I am an Indian born in India and have lived here for 20 years; stepping out of the country for only six months of my life.
To the average outsider/firangi/non-Indian who has only imagined India through the eyes of the television, newspaper and internet India is a concoction of the following three pictures; well mainly
The Great Indian Bazaar
But what the tourist does not get to see, in it’s full extent, is the Lives and Times of the Average Indians.
India is a land of contrast. Not that no country is. But India presents stark contrast.
Aam aadmi living alongside Khas aadmi
The vehicle of the 21st century? Going back in time
India has often been described as a “Rich country where poor people live”. While this is not entirely true, the implications of such a remark cannot be ignored. Firstly to discuss, what is meant by a rich country? Rich in resources is my guess. And poor in what sense? Lifestyle? Or cash-in-hand? According to the census of 2011-2012, India’s population is 121 crore and people living below poverty line are 27 crore. This comes up to 22.3 %.
Today in the paper i read that Indian billionaires form the 6th largest group in the world. Precisely 103 billionaires live in India at the moment. And India houses 95% of them. That comes to a mere 0.0000036% of India’s population!
The per capita income of an Indian is 5729. So where does all the money go to? I can think of only one such place: the pockets of Indian ministers. But that is a topic for another day. Today i would like to draw your attention to the classes of Indians living in India and the workings of their mind.
First to start off with the poorest of the poor. The labour class. The one who does odd kinds of jobs to support his family. He works as the construction worker at the nearby metro construction site or as a sweeper at the local school. He does not have time to indulge in baseless conversations. He enjoys the food his wife cooks for him and the occasional bidi. His wife works as the maid at 7 houses. Sometimes cooking, sometimes washing the clothes and the dishes. They have at least 2 kids and 3 if the first two are girls. The highest education the kids will ever receive is class 10 pass. If the kids are girls they will be married off between the ages of 15-19. If it’s a boy, he will start earning by the age of 13.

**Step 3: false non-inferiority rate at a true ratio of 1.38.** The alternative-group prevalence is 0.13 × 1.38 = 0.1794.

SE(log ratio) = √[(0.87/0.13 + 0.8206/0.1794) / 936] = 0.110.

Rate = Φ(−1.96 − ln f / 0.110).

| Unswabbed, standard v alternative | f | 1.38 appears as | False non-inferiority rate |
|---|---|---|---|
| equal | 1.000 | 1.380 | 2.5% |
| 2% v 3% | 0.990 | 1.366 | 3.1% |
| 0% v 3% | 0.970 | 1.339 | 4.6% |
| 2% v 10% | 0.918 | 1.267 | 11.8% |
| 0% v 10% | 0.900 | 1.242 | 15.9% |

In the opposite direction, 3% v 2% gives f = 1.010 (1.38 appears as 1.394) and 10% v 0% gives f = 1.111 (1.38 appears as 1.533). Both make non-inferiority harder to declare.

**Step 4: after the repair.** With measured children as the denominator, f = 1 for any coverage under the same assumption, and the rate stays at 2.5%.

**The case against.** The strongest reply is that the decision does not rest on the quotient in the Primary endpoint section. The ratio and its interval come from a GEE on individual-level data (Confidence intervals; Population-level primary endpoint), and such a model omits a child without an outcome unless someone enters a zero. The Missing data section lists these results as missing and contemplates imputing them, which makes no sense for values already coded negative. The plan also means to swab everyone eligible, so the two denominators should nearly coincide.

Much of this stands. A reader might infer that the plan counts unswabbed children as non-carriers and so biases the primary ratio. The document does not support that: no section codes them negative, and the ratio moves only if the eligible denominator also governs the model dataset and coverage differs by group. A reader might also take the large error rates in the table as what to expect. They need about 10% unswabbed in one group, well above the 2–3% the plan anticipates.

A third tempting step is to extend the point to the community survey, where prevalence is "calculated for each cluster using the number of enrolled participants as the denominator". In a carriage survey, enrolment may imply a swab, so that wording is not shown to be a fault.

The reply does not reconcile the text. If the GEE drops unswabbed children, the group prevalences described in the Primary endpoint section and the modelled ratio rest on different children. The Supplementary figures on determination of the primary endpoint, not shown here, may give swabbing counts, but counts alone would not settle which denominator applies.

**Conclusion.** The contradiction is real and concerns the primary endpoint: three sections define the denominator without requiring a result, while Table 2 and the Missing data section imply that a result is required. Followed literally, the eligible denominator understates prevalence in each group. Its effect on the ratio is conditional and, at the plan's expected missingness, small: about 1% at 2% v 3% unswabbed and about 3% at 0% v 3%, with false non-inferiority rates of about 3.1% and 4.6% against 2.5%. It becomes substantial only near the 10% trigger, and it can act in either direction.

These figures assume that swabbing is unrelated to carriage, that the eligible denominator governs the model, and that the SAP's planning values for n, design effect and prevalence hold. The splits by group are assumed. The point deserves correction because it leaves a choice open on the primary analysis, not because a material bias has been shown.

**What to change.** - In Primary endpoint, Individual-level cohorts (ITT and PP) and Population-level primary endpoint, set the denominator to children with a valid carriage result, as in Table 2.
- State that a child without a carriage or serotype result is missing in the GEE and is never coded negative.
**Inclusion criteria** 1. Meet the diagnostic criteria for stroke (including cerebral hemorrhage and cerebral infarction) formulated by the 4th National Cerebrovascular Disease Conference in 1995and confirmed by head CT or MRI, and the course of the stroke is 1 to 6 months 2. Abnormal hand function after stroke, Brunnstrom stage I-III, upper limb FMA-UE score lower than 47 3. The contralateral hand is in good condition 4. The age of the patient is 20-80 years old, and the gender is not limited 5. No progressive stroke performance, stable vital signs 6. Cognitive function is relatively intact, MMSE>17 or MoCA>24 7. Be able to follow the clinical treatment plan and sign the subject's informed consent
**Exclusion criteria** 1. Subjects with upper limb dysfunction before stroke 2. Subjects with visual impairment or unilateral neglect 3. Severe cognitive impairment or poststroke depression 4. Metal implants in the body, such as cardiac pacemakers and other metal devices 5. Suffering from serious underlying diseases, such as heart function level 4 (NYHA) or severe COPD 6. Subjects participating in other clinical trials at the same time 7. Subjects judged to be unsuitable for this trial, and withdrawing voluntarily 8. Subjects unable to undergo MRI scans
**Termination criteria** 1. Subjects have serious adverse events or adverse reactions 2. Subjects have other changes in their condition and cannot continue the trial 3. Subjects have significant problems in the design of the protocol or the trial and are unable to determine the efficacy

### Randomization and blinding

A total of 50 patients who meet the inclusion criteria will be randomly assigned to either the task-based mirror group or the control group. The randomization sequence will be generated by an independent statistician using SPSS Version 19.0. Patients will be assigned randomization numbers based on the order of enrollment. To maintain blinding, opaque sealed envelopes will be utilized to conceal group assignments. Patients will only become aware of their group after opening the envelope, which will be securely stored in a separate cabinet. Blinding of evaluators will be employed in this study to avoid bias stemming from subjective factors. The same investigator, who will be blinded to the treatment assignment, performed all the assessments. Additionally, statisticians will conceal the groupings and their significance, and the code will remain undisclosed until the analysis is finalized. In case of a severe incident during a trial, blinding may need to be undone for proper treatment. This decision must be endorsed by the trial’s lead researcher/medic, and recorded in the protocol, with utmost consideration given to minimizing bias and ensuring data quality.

Bidi – the poor man’s tobacco
To show the contrast let us consider a typical upper class Indian family. The husband has a business, either textiles or industrial. The lady does not work, she only does kitty party or makes an occasional appearance at the charity organised by her husband. She is the glamour quotient of the family at parties, of which they are seen at 4 times a week. They have 2 kids. They both are educated at the best of schools and colleges in India. The boy has been groomed to take over the fathers’ business. And the girl has been groomed to be shown-off to others at gatherings, for when the mother is not at the top of her game. When the kids are not attending family parties with their parents, they can be seen a parties hosted by their friends at the poshest of clubs and restaurants with the choicest of gadgets.
The Big Fat Indian Wedding
Mind you, the pictures you see of the Big Fat Indian Wedding are not a farce! These wedding do happen but they happen only in the families of the upper class Indians. Not that i’m complaining, but just so you know its not a regular affair for most Indians, only for the bracketed ones.
And the third and most interesting category of individuals to be found in the nation belongs to that of the middle class Indian. The typical middle class Indian family consists of the father, mother, father’s father and mother(in case of a joint family), kids – 1(specially in the now trendy nuclear families) or 2(mostly) or 3 or 4(rare). The father works in the service sector doing the 9-5 job, which can easily be said now to be 11-7. He works either in the public sector or private sector, both are prevalent. The mother is also well educated and works too. The kids were sent to good schools, and upon their educational capabilities they were enrolled in colleges. But all’s not too good in this chhota parivaar, sukhi parivaar (small family, happy family) scenario.